Agricultural Economics Department


Date of this Version

September 2006


Published in Cornhusker Economics, 09/06/2006. Produced by the Cooperative Extension, Institute of Agriculture and Natural Resources, Department of Agricultural Economics, University of Nebraska–Lincoln.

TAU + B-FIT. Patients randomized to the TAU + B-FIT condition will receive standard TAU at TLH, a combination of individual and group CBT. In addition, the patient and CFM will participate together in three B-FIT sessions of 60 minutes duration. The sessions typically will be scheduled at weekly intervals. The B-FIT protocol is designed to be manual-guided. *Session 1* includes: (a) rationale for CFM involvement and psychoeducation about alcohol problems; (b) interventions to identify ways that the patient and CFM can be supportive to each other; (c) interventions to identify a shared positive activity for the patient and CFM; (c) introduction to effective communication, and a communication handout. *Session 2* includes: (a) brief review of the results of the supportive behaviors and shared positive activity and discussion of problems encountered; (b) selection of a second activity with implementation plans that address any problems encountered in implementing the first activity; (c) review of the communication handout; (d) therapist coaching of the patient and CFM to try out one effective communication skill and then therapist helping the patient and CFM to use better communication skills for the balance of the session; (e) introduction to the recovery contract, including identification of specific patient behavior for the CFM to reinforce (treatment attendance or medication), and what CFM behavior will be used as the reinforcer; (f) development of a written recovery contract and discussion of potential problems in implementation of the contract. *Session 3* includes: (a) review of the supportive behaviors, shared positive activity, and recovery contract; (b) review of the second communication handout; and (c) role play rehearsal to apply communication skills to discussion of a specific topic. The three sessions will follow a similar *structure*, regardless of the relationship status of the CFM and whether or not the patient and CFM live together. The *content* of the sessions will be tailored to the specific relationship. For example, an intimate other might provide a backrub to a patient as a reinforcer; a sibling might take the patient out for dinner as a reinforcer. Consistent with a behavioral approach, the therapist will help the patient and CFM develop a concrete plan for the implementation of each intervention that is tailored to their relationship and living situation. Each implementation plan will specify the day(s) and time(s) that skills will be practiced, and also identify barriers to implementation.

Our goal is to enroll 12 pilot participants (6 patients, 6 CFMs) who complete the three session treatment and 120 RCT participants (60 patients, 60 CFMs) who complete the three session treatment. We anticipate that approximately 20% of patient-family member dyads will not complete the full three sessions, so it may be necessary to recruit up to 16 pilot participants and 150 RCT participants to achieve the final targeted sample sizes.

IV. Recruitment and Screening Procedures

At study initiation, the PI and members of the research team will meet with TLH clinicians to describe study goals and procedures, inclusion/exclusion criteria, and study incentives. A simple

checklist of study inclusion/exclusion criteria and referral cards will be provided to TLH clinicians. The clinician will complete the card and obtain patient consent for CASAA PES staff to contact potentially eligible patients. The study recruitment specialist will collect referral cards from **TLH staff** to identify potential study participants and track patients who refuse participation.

For several decades Nebraska has proudly and appropriately regarded irrigation development as an important source of economic growth. However, in some parts of the state we now have too much of a good thing! To meet our Compact obligations to Kansas and Colorado in the Republican Basin and to comply with the proposed Cooperative Agreement for the Platte Basin we must find a way to consume less irrigation water. The cost of reducing irrigation and the equity implications will depend on what methods the state uses to achieve this objective.